We cannot ignore similar texts where lying is condemned and take a few cases of lying where God explicitly affirms “faith” but not the lying and make them normative to justify lying in dangerous situations. If, in fact, such lying is justifiable, we must work much harder to build a careful rationale for limited exceptions on rigorous ethical-theological grounds.
Instead of justifying lying in extreme situations, the Bible affirms that Christians must be ready to suffer for righteousness’ sake (Mt. 5:10; I Pet. 3:14-17) and that suffering for Christ is something that is “granted” to us (Phil. 1:29). In fact, the apostles “rejoic[ed] because they had been counted worthy of suffering disgrace for the Name.” (Ac. 5:14) Revelation informs us repeatedly about “those who had been slain because of the word of God and the testimony they had maintained” (6:9; 20:4) Scripture seems to call us to truthfulness and good works without exception with willingness to suffer for that righteousness. (Note: Truthfulness does not require us to voluntarily disclose everything. No one can or does. But it requires integrity.)
Fourth, mission workers who misrepresent themselves presume, at least indirectly, that the host people are stupid and won’t figure them out. But they aren’t stupid. Over and over mission workers have told me that the people know what they are doing anyway, so it doesn’t matter. At least it gives the authorities grounds for plausible deniability to fundamentalist elements in the society. But, when the people figure it out, they see that Christians believe deception is legitimate, at least for noble purposes. But does this not this do damage to the message and to God’s glory?
On the other hand, integrity has great impact. A mission worker in a Central Asian country reported the response of one government leader to these two different approaches. The leader told the Christian that they didn’t like or respect a certain Christian group because they claimed to be in the country to serve in certain ways, but they did not do so. On the other hand, they liked Christians like him (the one he was talking with) because they did what they said. Integrity authenticates the gospel.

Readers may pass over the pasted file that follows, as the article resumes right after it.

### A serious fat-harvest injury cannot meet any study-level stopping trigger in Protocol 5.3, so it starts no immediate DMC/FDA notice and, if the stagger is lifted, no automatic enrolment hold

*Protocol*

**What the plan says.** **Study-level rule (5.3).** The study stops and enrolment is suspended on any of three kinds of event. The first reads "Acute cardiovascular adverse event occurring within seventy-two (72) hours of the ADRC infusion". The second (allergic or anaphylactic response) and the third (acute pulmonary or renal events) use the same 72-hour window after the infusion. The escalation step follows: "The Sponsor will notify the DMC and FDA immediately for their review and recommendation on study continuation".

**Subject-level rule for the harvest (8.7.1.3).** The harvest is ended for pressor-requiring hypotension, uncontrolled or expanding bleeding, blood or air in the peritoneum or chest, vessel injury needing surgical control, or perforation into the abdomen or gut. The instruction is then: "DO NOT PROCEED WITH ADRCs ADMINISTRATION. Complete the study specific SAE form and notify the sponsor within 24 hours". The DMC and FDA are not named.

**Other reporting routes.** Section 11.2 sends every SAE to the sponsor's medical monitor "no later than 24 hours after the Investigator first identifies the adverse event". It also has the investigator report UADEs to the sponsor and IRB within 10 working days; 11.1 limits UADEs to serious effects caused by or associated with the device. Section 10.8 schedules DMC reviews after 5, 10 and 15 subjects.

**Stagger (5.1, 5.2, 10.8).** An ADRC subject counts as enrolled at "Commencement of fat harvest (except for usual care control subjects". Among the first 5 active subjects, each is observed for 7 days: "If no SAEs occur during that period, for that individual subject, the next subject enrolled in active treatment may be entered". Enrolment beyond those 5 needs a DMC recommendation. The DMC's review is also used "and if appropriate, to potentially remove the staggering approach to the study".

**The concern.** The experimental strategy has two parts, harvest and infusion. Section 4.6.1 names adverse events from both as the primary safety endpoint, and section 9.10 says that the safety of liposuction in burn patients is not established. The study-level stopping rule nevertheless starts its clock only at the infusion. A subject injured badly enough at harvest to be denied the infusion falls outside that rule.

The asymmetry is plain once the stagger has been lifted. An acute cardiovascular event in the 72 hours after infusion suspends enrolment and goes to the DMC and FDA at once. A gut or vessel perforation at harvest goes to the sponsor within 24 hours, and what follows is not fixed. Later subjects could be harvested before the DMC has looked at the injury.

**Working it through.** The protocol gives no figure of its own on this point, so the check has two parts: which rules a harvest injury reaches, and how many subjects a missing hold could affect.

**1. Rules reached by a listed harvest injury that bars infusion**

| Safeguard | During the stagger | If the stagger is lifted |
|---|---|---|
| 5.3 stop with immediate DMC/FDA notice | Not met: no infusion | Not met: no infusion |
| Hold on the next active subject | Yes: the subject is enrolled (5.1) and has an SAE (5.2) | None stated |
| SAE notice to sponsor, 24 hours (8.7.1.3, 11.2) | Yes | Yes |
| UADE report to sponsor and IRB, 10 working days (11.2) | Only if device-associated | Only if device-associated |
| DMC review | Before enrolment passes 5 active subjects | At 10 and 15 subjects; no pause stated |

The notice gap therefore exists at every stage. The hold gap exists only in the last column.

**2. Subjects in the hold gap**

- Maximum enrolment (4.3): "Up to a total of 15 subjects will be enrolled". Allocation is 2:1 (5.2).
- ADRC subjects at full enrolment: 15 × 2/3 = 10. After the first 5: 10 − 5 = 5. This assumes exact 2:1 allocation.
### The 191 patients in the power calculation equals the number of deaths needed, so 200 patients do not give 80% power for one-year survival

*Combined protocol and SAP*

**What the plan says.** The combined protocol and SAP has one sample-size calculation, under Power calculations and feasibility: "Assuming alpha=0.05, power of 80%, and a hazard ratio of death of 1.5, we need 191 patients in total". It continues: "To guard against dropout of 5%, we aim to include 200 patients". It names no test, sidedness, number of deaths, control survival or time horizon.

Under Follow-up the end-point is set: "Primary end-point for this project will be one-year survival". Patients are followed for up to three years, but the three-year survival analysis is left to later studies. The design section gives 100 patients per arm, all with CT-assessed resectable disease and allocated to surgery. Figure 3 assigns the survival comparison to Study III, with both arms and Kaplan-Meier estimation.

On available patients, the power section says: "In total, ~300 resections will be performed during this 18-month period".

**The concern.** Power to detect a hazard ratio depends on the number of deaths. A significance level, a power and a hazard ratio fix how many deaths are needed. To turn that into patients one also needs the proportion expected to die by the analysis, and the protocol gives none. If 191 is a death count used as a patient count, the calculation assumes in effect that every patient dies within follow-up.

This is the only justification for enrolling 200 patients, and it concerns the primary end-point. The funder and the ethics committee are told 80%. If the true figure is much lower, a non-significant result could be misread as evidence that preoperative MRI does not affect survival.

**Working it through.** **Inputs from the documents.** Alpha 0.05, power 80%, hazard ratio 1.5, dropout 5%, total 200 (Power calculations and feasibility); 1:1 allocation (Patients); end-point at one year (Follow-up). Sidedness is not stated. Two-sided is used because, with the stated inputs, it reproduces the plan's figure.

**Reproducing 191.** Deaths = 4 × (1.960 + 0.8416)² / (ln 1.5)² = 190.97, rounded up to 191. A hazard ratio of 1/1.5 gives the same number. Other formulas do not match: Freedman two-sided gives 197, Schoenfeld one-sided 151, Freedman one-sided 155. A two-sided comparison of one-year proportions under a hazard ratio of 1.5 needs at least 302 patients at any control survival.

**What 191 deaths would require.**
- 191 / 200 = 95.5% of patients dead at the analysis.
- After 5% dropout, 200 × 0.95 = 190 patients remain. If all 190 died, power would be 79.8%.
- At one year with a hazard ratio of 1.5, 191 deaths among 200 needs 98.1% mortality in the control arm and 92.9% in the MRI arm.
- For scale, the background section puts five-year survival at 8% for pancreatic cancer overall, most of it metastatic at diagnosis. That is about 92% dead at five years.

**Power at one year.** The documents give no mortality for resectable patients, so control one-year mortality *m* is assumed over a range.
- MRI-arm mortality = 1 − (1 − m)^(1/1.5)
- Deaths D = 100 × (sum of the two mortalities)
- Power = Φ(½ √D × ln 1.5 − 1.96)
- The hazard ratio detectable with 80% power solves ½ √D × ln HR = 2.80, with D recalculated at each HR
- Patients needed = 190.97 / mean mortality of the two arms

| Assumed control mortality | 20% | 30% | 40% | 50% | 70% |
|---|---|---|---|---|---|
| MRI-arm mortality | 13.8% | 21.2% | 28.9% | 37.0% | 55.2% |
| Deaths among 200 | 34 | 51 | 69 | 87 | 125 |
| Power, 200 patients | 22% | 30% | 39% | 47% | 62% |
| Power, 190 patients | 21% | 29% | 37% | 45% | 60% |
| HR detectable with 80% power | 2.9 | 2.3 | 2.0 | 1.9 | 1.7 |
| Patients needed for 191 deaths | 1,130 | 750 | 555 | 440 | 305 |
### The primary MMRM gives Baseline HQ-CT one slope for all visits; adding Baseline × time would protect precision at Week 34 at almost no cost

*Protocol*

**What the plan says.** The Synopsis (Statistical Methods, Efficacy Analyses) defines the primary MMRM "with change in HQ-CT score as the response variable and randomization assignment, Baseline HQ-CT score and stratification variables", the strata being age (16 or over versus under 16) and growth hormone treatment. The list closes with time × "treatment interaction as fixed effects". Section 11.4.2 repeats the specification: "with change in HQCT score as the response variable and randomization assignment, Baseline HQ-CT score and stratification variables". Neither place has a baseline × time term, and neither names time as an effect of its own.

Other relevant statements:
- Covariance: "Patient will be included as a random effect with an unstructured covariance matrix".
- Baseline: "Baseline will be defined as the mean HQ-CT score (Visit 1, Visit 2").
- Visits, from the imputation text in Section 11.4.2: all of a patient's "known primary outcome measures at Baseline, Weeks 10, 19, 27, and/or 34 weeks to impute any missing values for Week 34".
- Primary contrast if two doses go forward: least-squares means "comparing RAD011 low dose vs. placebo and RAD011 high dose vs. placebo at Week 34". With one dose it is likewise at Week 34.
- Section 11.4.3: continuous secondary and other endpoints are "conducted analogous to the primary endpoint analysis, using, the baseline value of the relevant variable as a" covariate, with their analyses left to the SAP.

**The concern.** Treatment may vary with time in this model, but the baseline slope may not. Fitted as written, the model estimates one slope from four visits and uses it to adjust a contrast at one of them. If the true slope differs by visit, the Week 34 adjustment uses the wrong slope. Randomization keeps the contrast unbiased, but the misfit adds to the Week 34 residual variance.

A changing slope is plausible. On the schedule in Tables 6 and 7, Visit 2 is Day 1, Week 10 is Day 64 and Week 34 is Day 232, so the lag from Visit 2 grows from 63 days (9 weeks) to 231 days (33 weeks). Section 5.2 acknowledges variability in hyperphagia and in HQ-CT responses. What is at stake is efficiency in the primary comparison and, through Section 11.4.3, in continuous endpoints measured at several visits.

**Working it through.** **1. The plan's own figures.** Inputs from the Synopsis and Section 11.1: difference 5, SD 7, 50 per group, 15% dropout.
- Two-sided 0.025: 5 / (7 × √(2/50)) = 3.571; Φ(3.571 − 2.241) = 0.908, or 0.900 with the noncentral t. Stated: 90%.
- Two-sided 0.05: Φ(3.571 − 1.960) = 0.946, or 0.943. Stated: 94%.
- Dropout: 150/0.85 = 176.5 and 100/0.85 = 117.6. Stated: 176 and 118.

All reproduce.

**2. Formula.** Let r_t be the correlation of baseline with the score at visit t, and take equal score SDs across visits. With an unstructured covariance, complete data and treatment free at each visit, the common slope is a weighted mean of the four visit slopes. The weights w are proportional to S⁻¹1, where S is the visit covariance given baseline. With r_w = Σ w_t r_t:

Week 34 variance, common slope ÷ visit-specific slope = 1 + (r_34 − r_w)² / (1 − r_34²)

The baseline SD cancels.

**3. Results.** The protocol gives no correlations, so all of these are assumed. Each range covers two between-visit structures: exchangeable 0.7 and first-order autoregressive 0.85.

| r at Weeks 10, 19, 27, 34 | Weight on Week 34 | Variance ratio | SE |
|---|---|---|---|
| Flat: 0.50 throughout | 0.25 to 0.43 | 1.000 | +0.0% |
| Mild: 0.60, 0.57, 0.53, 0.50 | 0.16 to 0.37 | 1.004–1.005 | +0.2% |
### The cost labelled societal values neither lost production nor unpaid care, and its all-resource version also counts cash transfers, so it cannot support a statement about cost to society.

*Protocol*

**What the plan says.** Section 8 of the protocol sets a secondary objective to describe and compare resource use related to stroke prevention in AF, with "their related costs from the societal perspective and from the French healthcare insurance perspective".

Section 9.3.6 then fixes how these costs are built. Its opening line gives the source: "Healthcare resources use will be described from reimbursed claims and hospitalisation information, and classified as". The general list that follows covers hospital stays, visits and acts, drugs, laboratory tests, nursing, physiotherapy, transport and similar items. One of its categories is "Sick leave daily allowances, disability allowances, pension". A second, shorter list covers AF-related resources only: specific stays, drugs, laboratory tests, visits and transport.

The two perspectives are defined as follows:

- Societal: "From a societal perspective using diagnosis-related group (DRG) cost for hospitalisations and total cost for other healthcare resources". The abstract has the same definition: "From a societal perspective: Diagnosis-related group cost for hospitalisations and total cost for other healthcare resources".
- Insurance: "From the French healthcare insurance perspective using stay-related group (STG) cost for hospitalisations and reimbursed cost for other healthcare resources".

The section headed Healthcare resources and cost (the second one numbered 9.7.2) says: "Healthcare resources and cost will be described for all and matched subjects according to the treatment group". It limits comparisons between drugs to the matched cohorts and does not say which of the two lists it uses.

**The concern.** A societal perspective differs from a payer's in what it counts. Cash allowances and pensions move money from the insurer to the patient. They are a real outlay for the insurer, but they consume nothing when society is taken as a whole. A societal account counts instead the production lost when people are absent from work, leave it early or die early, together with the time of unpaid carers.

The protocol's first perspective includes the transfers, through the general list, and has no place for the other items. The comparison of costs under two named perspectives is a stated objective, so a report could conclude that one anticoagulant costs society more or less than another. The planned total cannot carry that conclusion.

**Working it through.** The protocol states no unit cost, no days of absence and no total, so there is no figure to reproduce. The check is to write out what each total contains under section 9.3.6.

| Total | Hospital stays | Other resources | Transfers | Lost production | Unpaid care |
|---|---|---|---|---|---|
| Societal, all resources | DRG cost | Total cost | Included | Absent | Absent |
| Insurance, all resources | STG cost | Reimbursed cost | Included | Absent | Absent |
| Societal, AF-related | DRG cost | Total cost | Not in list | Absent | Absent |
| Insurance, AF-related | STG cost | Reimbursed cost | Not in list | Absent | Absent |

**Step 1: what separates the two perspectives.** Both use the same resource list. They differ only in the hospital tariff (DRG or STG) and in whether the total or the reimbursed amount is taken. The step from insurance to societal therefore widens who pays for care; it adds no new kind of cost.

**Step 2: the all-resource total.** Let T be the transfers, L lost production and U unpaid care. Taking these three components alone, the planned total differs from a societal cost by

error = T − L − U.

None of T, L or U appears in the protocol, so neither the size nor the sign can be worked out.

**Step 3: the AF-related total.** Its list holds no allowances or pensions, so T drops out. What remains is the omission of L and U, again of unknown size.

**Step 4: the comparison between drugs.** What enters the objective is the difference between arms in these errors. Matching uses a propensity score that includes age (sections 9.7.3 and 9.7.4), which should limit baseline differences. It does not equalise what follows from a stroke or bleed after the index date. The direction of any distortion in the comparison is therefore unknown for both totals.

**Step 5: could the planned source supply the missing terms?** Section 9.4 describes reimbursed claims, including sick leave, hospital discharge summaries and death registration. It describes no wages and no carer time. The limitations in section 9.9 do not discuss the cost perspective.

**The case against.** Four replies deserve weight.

Fifth, misrepresentation also implicitly denies the power and love of God. Abraham did not trust God to take care of him before the threatening power of the Egyptian pharaoh. Peter didn’t trust God when he vehemently denied Christ three times during Christ’s trial in order to save his hide. We know that God can wipe out rulers with a mere breath (Is. 40:24) and protect his servants in a blazing furnace (Dan. 3). Other times God allows his people suffer and even to die which demonstrates the supernatural power of the gospel which could not otherwise be seen. Truthfulness about ourselves communicates that God is bigger than all else. He can deliver if he chooses, and if not, he is worth dying for. Dishonesty almost always negates this.
Sixth, suffering for Christ’s name delivers powerful testimony to the gospel that cannot come any other way. Suffering for our witness to Christ shows how deeply convinced we are of his truth and how totally we value him. Paul’s social rejection, destitution, beatings, imprisonments, shipwrecks, stoning, mistreatment by some Christians, and finally his execution all bear powerful testimony to the reality and worth of Christ. Suffering also demonstrates God’s supernatural power in us. Similar testimony is given by “the great cloud of witnesses” of Heb. 11 (cf. 12:1). The Bible supports our using every legitimate means to avoid persecution, but not unrighteous means. Instead, when God allows persecution we should respond like the apostles and rejoice because we are counted worthy to suffer for Christ (Ac. 5:14).